It actually goes even further, as the strong equivalence principle states that locally, acceleration and gravity are indistinguishable.  (That in a small closed box, given any scientific instruments and experiments you want, it is impossible to distinguish whether the box is standing still on a planet, or in constant acceleration.)
All experiments we have managed to devise thus far indicates these are exactly, precisely true.
 

Offline bostonman

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Re: Physics Question - ma = mg
« Reply #42 on: June 18, 2021, 02:16:04 pm »
Do we ever really care about Weight in equations unless we want to know based on what an object is on planets?

Another words, if a box is resting on a table, it's just all based on Forces, correct? It would be the force in the upward direction the table exerts, and the force in the downward direction the box exerts. Tilt the table 45 degrees, and now there is a X and Y axis force (the force the box has in the X direction and friction in the X direction opposite the box), and a Y, with a Fnet.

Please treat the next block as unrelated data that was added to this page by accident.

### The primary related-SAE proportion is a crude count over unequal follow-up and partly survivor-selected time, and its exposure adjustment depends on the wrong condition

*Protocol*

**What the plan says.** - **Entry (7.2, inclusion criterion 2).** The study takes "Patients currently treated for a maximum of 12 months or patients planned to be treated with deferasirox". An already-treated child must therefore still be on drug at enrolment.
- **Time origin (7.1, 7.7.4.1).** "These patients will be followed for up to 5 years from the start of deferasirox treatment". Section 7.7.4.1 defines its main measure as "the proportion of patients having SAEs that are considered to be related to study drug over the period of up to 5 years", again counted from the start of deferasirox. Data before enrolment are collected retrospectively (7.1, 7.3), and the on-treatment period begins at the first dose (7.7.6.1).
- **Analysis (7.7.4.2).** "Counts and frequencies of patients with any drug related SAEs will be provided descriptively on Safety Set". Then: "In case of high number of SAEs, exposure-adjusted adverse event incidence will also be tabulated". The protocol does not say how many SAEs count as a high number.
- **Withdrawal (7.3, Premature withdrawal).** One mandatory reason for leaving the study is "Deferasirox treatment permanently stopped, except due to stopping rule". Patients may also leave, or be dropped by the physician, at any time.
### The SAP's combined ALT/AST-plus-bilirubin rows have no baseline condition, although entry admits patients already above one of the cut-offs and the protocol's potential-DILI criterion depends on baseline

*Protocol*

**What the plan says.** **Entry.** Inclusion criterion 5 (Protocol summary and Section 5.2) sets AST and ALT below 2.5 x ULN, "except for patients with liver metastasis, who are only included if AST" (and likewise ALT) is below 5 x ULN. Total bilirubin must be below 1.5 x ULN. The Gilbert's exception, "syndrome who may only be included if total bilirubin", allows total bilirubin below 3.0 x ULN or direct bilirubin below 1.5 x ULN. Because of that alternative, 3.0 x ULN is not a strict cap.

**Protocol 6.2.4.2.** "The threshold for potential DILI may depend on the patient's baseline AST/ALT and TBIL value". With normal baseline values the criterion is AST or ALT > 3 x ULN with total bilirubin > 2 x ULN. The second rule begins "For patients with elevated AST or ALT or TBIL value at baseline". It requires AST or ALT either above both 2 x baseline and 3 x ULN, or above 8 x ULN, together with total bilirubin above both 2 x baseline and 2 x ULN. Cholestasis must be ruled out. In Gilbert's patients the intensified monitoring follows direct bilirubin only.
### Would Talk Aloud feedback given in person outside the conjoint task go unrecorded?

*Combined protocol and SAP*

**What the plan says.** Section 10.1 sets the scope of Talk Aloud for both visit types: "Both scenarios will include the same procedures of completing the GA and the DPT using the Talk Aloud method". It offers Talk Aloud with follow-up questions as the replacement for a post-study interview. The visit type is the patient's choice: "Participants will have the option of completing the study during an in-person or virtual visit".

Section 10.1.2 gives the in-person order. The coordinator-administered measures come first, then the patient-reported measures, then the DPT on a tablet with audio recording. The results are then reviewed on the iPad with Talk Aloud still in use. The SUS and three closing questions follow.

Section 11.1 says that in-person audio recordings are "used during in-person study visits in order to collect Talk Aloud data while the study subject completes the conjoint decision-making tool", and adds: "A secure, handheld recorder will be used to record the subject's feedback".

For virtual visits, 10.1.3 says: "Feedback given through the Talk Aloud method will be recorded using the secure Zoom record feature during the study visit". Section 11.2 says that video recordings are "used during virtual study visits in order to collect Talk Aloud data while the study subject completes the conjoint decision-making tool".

Do we care what the Weight is in at all?

 

Offline Nominal Animal

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Re: Physics Question - ma = mg
« Reply #43 on: June 18, 2021, 06:20:51 pm »
Do we ever really care about Weight in equations unless we want to know based on what an object is on planets?
We derive friction from weight, but that's about it.

Another words, if a box is resting on a table, it's just all based on Forces, correct?
Correct.

Tilt the table 45 degrees, and now there is a X and Y axis force (the force the box has in the X direction and friction in the X direction opposite the box), and a Y, with a Fnet.
An illustration should be in order here.  The three forces shown are vector quantities, with direction and magnitude.


Red Fw is the force due to gravity the box exerts on the tilted surface.
Blue Ft is the static force the surface exerts on the box, because it resists deformation.
Green Ff is the force due to friction.

If the velocity of the box does not change, then Fw + Ft + Ff = 0.
If the velocity of the box does change, then Fw + Ft + Ff = m a, where m is the mass of the box, and a is the acceleration vector.  Its direction is opposite to friction, Ff.